On this day, February 23rd, in 1745, Isaac Davis is born to Mary and Ezekial Davis in the village of West Acton. Isaac married Hannah Brown on October 24, 1764 and they had four children–two boys and two girls. Not much is known of Isaac’s life before 1774 except that he was a gunsmith, blacksmith and farmer.
In November 1774, the town of Acton raised a company of Minutemen and Davis was elected captain. As Isaac was a gunsmith, he outfitted his company with bayonets and cartridge boxes, both atypical for colonial militia of the time. Davis also insisted on twice weekly marksmanship practice at an improvised shooting range at his house.
By January of 1775, the town of Acton agreed to pay the men 8 shillings for each day of drilling. As a result, the Acton militia under Davis was one of the best equipped and trained companies in all of colonial New England.
Early in April 1775, Isaac and Hannah returned to their home to find an owl perched on Isaac’s flintlock which was displayed over the fireplace mantel. Isaac forbade anyone to disturb the owl and it remained in his home for several days; the owl’s presence was interpreted as an omen that once he was engaged in battle, he would not survive.
April 19, 1775
On April 19, 1775 fate caught up with Isaac Davis. In the early morning, Paul Revere, William Dawes, and later Dr. Samuel Prescott would ride through the countryside outside of Boston to warn colonists that the “Regulars were out”. It is most likely that Prescott was the one who alarmed the Acton militia.
Per previous plans, the Acton militia gathered at Davis’ home and prepared for battle by making bullets and checking their equipment. Some in the company had floured their hair so they would present a gentlemanly appearance to the British troops.
When approximately 30 of the 40 or so members of the Acton militia had gathered, Davis ordered his company to march off down the road to Concord. Soon after stepping off, Isaac turned back to see his wife Hannah standing in the doorway of his home. He went to her and told her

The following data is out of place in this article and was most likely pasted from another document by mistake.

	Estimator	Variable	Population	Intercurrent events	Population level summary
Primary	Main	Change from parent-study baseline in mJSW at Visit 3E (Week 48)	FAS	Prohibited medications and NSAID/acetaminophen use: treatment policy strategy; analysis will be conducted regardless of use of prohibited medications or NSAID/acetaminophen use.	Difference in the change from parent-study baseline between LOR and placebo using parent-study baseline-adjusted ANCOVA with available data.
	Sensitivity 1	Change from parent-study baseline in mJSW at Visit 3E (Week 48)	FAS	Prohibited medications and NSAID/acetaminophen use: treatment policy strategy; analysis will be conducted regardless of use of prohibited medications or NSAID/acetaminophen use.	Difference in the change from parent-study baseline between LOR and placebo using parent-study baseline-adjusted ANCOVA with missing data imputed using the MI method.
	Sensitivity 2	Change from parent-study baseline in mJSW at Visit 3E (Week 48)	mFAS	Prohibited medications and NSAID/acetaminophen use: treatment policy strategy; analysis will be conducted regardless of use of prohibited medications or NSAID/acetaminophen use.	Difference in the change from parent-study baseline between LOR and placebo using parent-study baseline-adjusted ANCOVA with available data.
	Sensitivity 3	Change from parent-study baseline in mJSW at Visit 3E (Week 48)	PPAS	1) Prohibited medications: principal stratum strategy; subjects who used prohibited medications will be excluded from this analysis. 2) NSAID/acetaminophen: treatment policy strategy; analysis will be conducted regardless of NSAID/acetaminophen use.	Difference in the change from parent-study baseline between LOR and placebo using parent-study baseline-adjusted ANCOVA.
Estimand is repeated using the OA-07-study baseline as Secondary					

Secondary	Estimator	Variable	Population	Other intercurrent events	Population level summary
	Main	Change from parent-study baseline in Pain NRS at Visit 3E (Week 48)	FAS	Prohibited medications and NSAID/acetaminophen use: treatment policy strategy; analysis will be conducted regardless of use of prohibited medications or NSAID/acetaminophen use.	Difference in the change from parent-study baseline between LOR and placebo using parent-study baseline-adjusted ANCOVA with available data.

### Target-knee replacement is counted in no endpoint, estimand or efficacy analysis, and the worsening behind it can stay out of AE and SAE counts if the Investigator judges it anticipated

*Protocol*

Take good care of the children.Captain Isaac Davis
Then he was gone.
On the road to Concord, fifer Luther Blanchard and drummer Francis Barker struck up the company’s signature tune, ‘The White Cockade,’ as they strode along.
Soon Captain Davis and the Acton militia passed the farm of Colonel James Barrett. They could see that the farm was being searched by British soldiers and Davis gave passing consideration to attacking the small detachment. However, his orders were to proceed to Concord which is what he ultimately did.
The Acton militia reached the Old North Bridge outside of Concord around 9:00 AM that morning. Around 500 colonial militia from Concord, Lincoln, and Bedford had gathered on Punkatasset Hill overlooking the bridge which was controlled by a party of approximately 100 British Regulars.
Colonel Barrett called for a council of the officers present to determine whether or not to attack the British Regulars at the bridge. Simultaneously in Concord itself, the main detachment of the British troops were searching the town for powder, firearms and supplies. They found little as the colonists had either moved their supplies or hidden them before the arrival of the British. The Regulars did find some cannon which they disabled by breaking off the trunnions and throwing the carriages on a bonfire.